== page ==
Show simple item record

dc.contributor.author Ringrose, S.
dc.contributor.author Jellema, A.
dc.contributor.author Huntsman-Mapila, P.
dc.contributor.author Baker, L.
dc.contributor.author Brubaker, K.
dc.date.accessioned 2008-07-24T11:30:18Z
dc.date.available 2008-07-24T11:30:18Z
dc.date.issued 2005-10-10
dc.identifier.citation Ringrose, S. et al (2005) Use of remotely sensed data in the analysis of soil-vegetation changes along a drying gradient peripheral to the Okavango Delta, Botswana, International Journal of Remote Sensing, Vol. 26, No. 19, 10 October, pp. 4293-4319 en
dc.identifier.issn 0143-1161
dc.identifier.issn 1366-5901 [online]
dc.identifier.uri http://hdl.handle.net/10311/174
dc.description.abstract This work determines the value of remotely sensed imagery in developing drying impacts which occur as a result of internal and/or external factors in the Okavango catchment. Three sites provide a preview of the consequences of Delta margin drying as depicted over historical, intermediate and geological timescales. Initially, supervised classification resulted in the identification of sequences of islands and flood plains and their associated vegetation cover on ETM+ imagery, with a classification accuracy of 74- 77%. Comparative results, augmented by patch analysis, suggest that through time, island woody vegetation cover has invaded the flood plains and locally developed protected ecotonal areas (extensions) which are densely treed, relative to adjacent, non-protected flood plains. Over longer time periods, protected areas between extensions became infilled with woody vegetation leading to, in effect, island enlargement or agglomeration. Disadvantages of long-term Delta drying in terms of natural resource management include a reduced availability of wetland-based construction and agricultural resources. If natural regeneration (island agglomeration) is allowed to take place, these resources may ultimately be replaced by dryland timber and potential cropland. en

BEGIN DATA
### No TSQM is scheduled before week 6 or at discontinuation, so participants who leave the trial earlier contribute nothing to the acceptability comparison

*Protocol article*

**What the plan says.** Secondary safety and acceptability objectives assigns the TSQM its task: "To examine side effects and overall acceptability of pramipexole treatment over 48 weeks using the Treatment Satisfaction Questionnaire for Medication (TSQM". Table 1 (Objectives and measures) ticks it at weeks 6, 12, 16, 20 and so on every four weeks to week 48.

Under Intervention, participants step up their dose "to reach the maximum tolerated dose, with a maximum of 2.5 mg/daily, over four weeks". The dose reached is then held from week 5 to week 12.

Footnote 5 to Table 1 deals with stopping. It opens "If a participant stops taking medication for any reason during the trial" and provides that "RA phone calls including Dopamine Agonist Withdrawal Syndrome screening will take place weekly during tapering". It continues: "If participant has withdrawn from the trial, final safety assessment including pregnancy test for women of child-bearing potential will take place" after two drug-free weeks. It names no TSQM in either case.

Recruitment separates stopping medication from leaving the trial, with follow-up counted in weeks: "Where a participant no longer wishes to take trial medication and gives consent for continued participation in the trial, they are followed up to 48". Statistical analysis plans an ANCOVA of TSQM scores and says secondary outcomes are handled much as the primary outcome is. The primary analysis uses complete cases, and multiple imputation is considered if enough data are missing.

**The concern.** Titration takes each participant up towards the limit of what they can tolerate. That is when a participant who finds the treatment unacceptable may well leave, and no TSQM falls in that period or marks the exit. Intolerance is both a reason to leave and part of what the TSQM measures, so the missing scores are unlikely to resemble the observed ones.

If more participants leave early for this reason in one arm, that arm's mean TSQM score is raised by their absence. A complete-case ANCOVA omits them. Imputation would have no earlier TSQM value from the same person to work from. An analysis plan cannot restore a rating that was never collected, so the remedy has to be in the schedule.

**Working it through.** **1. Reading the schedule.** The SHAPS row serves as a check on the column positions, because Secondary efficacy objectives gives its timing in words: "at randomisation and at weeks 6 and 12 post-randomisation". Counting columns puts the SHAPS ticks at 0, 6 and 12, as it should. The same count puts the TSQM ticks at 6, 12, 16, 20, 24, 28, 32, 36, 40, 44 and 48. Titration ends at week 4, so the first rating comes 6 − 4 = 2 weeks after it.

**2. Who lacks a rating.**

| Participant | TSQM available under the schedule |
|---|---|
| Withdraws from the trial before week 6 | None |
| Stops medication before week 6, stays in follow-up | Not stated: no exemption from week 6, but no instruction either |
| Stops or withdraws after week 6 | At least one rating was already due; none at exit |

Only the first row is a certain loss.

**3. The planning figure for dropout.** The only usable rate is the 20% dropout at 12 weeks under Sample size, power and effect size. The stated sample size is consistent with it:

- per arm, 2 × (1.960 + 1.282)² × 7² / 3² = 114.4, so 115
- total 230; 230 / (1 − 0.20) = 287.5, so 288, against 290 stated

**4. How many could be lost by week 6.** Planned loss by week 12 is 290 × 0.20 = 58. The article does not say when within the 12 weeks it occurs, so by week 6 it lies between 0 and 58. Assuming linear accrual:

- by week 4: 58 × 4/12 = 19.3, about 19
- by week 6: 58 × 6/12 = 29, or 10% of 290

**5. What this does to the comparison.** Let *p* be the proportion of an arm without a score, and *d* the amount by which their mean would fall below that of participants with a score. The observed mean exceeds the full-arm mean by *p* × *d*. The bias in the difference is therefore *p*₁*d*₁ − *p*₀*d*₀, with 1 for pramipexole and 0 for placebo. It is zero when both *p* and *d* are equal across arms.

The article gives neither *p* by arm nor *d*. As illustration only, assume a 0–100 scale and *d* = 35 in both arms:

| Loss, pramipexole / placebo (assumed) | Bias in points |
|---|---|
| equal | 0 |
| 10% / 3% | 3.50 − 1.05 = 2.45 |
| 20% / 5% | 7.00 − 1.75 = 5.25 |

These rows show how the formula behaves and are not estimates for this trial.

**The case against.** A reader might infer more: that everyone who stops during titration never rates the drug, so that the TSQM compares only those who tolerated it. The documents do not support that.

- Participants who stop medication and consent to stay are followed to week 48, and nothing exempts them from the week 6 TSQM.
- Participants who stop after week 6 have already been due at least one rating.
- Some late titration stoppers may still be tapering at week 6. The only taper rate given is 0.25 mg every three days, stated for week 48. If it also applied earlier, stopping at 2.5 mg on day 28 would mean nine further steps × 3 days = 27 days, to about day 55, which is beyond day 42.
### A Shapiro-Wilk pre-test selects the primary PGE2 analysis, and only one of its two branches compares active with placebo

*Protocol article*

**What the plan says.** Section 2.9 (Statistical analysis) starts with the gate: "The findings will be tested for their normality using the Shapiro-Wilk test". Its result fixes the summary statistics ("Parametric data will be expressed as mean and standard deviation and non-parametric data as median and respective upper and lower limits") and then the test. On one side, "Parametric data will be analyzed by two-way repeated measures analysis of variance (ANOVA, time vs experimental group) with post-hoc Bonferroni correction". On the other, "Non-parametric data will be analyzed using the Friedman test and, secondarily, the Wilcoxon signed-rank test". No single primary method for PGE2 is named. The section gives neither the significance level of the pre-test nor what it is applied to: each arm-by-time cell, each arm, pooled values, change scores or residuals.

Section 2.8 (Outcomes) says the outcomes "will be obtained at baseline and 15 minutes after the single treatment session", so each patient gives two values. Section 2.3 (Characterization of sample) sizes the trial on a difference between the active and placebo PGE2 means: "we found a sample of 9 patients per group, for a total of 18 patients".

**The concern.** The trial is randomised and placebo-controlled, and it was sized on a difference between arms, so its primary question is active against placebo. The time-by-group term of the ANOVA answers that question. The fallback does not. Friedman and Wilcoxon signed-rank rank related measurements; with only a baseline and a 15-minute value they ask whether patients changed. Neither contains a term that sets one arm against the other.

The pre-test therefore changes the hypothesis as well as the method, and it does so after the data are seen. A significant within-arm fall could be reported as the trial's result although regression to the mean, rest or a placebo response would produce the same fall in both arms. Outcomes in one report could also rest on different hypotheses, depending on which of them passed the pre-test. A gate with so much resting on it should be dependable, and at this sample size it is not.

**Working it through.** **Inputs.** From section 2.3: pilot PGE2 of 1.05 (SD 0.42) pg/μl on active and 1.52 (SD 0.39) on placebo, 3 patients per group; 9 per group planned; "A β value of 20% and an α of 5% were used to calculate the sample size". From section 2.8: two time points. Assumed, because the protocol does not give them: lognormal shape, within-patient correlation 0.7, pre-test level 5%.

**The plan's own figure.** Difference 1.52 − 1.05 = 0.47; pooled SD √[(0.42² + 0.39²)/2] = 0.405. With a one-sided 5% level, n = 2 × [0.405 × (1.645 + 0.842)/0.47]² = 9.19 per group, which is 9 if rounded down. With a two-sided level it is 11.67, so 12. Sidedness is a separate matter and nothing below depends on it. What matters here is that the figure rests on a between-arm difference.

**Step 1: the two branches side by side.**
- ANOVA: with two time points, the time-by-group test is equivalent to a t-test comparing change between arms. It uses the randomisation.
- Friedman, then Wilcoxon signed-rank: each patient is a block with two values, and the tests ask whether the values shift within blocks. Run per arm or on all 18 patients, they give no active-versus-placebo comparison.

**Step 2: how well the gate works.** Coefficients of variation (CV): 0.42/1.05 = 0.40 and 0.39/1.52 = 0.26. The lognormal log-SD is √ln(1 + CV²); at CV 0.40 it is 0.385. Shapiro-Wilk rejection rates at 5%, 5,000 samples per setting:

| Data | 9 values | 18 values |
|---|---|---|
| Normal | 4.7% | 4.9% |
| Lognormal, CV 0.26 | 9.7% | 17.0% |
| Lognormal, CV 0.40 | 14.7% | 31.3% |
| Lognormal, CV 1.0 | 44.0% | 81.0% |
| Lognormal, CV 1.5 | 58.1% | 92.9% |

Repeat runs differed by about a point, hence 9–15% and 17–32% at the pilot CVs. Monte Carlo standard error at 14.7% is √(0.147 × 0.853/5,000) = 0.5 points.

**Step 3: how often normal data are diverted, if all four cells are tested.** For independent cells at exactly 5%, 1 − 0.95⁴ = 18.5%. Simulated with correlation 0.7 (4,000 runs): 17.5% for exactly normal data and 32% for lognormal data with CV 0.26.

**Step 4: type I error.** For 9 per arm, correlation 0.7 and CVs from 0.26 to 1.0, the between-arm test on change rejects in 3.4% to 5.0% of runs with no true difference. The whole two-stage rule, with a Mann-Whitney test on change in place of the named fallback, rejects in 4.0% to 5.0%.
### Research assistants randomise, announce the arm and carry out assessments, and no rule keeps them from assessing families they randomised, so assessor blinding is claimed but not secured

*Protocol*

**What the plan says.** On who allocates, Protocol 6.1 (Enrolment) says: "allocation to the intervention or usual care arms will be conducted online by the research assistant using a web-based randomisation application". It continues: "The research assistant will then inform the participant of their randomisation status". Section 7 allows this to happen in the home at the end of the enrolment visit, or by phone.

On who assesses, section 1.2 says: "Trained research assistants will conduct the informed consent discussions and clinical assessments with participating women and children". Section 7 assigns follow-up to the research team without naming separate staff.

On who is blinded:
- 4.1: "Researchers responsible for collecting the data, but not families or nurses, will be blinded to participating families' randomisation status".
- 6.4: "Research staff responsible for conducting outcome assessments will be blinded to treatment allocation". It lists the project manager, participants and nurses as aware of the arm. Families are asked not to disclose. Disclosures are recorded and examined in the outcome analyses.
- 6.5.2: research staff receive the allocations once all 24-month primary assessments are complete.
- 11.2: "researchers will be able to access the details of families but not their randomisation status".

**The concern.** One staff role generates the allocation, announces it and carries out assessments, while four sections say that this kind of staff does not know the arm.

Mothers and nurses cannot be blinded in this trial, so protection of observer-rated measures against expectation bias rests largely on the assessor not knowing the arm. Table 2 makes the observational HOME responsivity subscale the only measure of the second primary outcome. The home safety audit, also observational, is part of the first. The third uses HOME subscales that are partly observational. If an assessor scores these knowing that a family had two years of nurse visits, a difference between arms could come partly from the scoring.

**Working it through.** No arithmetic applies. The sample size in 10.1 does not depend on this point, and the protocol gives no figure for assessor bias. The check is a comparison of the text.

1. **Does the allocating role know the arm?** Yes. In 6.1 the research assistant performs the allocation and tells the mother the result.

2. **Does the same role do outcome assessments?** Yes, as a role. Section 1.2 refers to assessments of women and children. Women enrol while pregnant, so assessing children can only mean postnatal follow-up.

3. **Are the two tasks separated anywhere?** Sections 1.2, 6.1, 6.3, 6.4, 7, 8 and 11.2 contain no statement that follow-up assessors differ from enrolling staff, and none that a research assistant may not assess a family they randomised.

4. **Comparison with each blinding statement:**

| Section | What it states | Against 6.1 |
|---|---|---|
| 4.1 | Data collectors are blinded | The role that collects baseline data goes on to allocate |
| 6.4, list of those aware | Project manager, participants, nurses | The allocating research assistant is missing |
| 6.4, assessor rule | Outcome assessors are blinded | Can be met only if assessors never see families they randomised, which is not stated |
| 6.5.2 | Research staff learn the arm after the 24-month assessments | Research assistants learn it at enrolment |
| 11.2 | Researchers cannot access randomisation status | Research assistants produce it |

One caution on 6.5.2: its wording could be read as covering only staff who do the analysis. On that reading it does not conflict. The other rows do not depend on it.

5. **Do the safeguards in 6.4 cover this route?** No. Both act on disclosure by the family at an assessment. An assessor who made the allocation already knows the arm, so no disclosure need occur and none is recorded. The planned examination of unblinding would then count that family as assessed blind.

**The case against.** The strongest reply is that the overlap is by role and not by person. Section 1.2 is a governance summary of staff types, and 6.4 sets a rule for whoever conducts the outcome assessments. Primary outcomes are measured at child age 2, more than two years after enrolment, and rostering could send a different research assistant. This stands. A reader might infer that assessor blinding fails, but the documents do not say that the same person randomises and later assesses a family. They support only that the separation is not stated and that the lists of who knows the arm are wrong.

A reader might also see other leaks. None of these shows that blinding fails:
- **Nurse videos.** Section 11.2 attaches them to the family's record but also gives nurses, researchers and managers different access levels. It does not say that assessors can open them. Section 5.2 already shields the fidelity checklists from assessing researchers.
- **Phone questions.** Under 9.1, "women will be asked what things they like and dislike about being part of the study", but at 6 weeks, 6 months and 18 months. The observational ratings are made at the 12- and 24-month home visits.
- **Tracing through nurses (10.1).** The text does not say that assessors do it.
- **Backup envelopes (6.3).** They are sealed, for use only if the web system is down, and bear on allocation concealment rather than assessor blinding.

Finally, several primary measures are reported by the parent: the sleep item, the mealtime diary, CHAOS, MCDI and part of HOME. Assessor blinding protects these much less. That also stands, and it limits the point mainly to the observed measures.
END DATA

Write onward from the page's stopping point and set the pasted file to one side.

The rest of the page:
dc.language.iso en en
dc.publisher Taylor & Francis; http://www.tandf.co.uk/journals/titles/01431161.asp en
dc.subject Okavango Delta en
dc.subject Remotely sensed imagery en
dc.subject Vegetation en
dc.title Use of remotely sensed data in the analysis of soil-vegetation changes along a drying gradient peripheral to the Okavango Delta, Botswana en
dc.type Article en


Files in this item

This item appears in the following Collection(s)

Show simple item record

Search UBRISA


Advanced Search

Browse

My Account